Much of Grace Siregar’s exhibition at Grey Area is autobiographical. ‘Territories’ opens with a map and handwritten list detailing a series of locations – Sumatra, East Timor, the Netherlands and the UK – where the Indonesian born artist has lived. Less of an artwork, and more of a contextualisation for what follows, it signals an honest desire to communicate her experience to an audience unlikely to have more than a superficial knowledge of the region from which she hailed. Perhaps this is also reason that Siregar has provided such an insistent commentary (in her gallery hand out) in which she explains the works or her motivation for their making. Curiously though, in many cases I got the feeling that the gallery- goer is not in fact the intended audience for the work at all; instead, it seems as her message is directed elsewhere, to herself (cathartically) or to her own family. My Father After Drinking Tea is described as an ode to him and another, made upon having discovered her mother was seriously ill, is said to be an expression of her powerlessness at being so far from home in such a situation. Whilst the work is certainly confessional, in the way that the artist reveals her life and tells of her feelings, it seemed that we were being invited to act as witnesses to a communication, rather than as the intended receivers of that communication.
Despite the particularity of Siregar’s circumstance, and her distinctly personal approach, the gallery insists in its press release that the exhibition deals with “constructs of identity”. I’ll admit that I blanched at this: ‘identity’ is one of those words – like ‘memory’ – to which I’ve developed a bad case of over- familiarity. Since it was first used during the headier days of 80s identity politics, it has been used to tag such a number and variety of exhibitions and projects that its potency within a gallery context now seems to have become diminished and its meaning generic. Perhaps then it was inevitable that the least successful works in ‘Territories’ were those explicitly focusing upon this idea. The two pieces at the back of the gallery offer portraits (in video and photography) of adults and children from different sides of the Indonesian religious conflict. In one work entitled Meaning of Peace, Siregar films Muslim artists giving their own definitions: the actual words, translated into English on an accompanying sheet, offer such platitudes as “peace is something beautiful” (an opinion with which it’s surely hard to disagree?) and thus render a complex idea bland. More interesting is the moment before the people speak, or when they stop and the camera continues to roll: it is then that these talking heads reveal themselves most fully and most subtly. Some look nervously about, we see them swallow and smile; others stare resolutely into the lens; some seem to launch in confidently, whilst other look about them for inspiration. In such moments, they speak louder than mere words would allow.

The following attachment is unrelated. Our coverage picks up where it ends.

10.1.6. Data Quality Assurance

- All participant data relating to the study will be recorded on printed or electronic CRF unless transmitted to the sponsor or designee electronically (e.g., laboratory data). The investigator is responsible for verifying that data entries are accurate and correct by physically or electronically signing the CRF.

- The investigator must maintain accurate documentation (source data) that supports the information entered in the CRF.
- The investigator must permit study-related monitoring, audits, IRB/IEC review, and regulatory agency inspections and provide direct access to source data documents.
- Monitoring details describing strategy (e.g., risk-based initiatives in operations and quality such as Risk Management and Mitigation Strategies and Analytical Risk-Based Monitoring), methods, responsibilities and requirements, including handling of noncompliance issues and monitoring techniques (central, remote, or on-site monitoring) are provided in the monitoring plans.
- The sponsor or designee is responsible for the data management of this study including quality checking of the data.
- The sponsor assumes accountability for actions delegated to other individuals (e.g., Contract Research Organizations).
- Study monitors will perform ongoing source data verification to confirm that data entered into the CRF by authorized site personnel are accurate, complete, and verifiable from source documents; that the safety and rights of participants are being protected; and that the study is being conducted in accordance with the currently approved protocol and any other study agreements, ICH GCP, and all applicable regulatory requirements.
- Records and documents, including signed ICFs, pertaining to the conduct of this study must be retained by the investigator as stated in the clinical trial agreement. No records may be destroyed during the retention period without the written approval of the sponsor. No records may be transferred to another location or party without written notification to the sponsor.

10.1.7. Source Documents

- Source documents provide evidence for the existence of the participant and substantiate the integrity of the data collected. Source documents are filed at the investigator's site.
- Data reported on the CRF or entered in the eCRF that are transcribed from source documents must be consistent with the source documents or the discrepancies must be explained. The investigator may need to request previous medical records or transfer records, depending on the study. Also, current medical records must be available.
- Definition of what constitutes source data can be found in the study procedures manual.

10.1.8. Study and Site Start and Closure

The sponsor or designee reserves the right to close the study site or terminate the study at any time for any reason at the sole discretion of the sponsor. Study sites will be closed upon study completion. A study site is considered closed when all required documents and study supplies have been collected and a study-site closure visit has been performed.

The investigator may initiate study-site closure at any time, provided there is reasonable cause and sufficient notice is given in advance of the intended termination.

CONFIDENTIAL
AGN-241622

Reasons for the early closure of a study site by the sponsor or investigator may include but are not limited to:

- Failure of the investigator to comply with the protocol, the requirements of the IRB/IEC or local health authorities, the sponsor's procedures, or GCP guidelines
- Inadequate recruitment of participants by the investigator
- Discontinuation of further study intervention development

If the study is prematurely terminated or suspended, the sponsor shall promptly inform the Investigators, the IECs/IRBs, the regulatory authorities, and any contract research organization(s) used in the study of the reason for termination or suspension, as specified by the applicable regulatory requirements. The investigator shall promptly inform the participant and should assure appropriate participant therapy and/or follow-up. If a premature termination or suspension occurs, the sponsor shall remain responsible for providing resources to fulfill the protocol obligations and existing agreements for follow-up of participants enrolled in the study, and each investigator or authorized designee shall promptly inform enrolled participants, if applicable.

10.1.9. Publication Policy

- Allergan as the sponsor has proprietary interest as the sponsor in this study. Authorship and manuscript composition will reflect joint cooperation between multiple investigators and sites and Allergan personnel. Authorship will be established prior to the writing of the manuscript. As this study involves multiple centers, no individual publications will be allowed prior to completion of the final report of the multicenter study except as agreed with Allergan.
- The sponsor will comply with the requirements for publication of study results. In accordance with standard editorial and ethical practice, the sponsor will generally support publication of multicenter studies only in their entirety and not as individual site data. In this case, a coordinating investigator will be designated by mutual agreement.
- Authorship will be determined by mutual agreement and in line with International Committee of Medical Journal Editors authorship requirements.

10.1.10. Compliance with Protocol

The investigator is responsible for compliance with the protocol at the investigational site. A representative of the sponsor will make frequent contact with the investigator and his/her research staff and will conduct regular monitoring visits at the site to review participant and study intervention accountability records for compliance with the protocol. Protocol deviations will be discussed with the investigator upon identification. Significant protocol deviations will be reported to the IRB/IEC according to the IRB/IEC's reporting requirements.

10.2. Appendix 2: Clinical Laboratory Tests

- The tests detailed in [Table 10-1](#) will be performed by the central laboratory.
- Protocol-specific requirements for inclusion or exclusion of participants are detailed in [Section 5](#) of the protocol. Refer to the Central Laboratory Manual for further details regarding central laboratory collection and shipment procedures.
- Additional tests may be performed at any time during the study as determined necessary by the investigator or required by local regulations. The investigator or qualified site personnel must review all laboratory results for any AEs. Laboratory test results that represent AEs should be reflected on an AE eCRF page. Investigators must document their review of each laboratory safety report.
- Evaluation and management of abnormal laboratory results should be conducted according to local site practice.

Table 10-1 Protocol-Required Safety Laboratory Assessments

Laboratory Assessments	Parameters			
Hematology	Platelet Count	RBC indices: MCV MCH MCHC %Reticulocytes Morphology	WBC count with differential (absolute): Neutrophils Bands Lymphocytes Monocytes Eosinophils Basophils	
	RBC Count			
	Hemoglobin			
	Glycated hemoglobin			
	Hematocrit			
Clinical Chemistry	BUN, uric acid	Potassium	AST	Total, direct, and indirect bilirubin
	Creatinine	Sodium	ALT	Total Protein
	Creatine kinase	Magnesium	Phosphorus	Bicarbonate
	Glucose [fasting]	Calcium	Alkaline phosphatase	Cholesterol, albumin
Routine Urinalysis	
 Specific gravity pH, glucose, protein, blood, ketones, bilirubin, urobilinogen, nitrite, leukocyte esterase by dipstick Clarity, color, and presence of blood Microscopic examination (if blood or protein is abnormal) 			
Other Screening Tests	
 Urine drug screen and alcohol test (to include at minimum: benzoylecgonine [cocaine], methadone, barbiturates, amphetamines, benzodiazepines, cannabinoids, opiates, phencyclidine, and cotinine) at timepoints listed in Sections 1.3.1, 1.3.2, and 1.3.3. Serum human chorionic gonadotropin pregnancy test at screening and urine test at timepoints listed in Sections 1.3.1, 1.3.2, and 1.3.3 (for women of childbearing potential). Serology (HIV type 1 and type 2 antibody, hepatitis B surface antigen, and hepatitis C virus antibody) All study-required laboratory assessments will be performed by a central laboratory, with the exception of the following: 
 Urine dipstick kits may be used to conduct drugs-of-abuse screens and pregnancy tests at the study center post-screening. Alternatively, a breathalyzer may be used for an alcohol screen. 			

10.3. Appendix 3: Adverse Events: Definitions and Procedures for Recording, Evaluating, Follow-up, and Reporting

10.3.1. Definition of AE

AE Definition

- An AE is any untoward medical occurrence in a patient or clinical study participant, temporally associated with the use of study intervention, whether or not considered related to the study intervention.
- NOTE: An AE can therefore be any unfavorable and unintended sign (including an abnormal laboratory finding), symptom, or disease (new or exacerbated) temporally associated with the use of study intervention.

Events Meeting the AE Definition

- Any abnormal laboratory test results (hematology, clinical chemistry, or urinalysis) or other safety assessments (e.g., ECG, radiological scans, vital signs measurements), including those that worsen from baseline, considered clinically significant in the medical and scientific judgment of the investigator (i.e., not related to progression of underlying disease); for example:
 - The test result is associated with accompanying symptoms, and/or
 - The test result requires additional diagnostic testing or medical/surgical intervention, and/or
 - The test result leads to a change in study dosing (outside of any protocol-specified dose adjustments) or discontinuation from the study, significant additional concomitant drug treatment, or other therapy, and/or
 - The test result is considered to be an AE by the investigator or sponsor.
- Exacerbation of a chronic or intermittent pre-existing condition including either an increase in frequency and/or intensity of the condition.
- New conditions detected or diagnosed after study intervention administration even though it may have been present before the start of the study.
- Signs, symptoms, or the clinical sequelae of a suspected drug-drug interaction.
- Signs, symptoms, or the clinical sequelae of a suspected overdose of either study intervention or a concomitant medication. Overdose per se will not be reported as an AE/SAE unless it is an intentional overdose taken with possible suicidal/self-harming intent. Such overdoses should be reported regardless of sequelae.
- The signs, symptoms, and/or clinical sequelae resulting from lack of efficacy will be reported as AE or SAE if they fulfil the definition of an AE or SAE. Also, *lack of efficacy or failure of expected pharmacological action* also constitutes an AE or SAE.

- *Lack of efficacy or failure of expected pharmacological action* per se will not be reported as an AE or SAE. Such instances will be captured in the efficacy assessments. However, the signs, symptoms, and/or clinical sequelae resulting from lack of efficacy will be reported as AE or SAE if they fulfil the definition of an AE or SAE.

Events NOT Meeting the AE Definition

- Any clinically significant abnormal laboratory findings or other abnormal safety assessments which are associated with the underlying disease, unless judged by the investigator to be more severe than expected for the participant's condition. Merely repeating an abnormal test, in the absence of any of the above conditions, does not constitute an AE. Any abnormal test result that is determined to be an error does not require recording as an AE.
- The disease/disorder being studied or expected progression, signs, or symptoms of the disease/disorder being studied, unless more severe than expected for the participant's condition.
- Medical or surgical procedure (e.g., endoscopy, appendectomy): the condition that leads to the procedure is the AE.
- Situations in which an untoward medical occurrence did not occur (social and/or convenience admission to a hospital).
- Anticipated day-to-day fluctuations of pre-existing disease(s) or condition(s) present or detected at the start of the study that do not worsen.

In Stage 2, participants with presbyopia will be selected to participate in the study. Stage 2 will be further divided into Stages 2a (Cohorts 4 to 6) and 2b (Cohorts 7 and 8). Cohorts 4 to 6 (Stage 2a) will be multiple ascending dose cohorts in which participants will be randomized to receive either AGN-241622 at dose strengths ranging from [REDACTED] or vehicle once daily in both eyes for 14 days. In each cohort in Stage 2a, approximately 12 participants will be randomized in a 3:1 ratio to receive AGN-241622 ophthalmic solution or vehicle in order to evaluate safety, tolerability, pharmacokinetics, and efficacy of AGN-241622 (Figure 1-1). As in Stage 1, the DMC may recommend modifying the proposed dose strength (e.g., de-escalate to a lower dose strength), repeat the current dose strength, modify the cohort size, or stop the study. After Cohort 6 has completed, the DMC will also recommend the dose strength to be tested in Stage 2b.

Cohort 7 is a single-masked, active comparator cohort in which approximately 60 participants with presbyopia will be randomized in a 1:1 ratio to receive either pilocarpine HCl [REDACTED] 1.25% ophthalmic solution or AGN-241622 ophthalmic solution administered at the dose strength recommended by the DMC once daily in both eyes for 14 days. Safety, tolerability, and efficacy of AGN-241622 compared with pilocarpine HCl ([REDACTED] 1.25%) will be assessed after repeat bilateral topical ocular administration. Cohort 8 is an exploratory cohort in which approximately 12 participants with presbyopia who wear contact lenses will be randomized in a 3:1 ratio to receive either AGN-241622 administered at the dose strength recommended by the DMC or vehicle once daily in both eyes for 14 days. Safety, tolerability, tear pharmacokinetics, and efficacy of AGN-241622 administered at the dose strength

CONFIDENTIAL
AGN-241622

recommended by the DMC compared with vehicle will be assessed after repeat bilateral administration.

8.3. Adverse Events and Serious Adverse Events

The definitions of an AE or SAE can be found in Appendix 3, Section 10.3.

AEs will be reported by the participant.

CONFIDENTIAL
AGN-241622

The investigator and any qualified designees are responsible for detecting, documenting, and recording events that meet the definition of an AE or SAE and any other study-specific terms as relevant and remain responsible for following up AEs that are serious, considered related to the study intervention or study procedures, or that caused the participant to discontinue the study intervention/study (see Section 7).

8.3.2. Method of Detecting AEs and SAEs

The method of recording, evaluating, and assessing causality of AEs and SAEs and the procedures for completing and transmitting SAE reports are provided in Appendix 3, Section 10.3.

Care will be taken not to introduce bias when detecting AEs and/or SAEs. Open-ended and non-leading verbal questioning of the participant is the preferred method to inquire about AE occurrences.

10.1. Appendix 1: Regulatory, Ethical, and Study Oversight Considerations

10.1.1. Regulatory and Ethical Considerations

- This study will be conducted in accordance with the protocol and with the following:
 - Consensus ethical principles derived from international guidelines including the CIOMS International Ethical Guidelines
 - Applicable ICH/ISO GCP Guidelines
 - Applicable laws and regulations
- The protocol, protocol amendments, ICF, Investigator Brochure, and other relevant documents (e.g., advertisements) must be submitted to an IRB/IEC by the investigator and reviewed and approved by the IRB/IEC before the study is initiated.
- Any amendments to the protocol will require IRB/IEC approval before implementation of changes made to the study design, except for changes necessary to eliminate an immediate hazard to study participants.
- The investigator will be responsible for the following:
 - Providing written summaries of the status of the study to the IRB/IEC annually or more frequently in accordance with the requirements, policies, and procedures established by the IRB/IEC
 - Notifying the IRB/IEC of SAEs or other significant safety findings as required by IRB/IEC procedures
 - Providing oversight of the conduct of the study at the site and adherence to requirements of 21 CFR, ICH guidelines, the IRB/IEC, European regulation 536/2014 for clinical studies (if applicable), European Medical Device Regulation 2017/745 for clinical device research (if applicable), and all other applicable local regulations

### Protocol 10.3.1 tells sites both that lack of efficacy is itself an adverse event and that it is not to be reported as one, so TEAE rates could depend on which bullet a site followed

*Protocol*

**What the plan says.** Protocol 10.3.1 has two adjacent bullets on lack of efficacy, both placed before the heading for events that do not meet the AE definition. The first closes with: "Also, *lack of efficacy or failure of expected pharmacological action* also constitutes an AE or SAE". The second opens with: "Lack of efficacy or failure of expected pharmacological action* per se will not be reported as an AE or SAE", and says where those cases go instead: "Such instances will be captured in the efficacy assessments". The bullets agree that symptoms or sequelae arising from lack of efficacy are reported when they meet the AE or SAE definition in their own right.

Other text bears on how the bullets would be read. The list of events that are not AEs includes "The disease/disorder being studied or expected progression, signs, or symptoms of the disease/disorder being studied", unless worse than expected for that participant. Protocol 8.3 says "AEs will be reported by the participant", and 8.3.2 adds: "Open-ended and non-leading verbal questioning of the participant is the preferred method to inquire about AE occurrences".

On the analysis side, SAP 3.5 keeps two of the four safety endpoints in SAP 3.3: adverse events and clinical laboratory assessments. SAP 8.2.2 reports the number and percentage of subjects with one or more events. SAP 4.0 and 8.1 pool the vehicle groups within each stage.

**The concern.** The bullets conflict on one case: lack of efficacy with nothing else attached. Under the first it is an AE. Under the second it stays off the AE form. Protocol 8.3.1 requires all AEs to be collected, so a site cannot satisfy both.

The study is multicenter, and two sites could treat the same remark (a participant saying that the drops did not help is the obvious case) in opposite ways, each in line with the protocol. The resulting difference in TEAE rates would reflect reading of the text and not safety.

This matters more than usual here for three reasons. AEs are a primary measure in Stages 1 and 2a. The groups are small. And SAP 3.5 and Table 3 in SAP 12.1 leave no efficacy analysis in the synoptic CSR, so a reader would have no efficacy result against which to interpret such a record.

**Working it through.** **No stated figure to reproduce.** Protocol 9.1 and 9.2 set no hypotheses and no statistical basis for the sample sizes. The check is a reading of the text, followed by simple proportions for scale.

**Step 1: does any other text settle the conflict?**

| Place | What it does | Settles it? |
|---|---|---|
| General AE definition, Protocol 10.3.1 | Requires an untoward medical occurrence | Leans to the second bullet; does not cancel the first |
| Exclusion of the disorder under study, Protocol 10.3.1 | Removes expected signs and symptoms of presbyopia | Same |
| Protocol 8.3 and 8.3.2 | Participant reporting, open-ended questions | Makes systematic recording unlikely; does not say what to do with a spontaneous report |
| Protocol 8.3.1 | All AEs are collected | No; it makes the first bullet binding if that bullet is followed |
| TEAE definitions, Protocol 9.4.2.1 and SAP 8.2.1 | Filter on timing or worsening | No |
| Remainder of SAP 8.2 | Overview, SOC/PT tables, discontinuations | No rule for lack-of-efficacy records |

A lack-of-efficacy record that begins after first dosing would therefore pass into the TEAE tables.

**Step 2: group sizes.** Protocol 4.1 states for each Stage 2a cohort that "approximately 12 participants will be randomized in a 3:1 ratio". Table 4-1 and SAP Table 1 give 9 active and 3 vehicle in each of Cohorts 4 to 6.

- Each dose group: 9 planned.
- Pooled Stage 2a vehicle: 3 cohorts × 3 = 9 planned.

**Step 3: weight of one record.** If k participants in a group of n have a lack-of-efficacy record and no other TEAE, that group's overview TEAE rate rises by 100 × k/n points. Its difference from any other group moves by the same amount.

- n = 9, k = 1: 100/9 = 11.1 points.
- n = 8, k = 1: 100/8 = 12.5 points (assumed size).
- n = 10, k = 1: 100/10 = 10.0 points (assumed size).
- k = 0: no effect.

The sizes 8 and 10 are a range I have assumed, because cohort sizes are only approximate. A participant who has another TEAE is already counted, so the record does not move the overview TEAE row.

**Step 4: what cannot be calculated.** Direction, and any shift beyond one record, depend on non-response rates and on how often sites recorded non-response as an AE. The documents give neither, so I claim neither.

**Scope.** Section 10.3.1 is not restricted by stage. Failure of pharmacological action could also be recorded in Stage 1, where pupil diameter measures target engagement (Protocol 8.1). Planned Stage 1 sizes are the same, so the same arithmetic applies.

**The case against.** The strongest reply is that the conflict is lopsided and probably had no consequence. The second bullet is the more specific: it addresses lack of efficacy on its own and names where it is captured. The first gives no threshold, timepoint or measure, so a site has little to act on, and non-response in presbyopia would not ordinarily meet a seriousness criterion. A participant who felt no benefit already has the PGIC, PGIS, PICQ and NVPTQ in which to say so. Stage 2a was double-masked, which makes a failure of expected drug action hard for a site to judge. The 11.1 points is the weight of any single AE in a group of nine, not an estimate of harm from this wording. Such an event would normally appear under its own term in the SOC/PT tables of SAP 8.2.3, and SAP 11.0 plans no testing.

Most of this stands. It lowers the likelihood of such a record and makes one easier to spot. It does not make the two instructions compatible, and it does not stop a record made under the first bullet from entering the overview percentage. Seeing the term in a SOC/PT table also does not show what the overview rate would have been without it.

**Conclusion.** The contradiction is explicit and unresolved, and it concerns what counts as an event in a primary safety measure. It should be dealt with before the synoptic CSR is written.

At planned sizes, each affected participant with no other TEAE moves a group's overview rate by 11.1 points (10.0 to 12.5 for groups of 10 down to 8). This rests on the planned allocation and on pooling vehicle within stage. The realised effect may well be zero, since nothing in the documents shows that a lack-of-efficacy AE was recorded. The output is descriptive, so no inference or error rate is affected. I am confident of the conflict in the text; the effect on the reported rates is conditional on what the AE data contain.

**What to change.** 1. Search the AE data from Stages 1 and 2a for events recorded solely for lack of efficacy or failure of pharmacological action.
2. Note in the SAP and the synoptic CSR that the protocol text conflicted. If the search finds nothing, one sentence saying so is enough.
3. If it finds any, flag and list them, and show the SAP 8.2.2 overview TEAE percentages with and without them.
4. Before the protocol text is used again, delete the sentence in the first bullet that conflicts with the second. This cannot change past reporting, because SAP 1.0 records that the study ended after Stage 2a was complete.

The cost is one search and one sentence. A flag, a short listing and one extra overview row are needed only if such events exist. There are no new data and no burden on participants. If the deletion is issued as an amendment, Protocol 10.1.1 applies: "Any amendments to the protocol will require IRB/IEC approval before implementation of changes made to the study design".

For me, however, the most engaging work, and one which addressed the gallery audience, was Jakarta Pool Piece, a video projection showing five people (two women and three men) each fully dressed but submerged to waist or shoulders in a modest swimming pool. The six-square grid of its split screen allows us to see each depicted singly, whilst one slot shows all five together in the same pool. The video suggests that these people were required to remain in place for quite some time, and as a result the tiredness, boredom and cold clearly start to tell upon the participants. A woman hunkers down, trying to stay within the warmth of the pool; one of the men manages to remain almost entirely static, his stillness making a mirror of the water; he waits patiently whilst another continually bobs around, stretching and striking poses. Whilst we are informed that the video was made as the artist was waiting to hear about her UK visa and that the participants are all Siregar’s friends, this is much more than a simple illustration of the hiatus in her life: the recorded soundtrack of the Jakarta day slipping by, combined with the participants’ careful movement, translated the work into a slow and intense dance, which continued to sustain my attention during repeated viewings.
Joanne Lee is a Brighton-based artist and writer whose work explores a curiosity about everyday things. She is Senior Lecturer in Fine Art at Nottingham Trent University.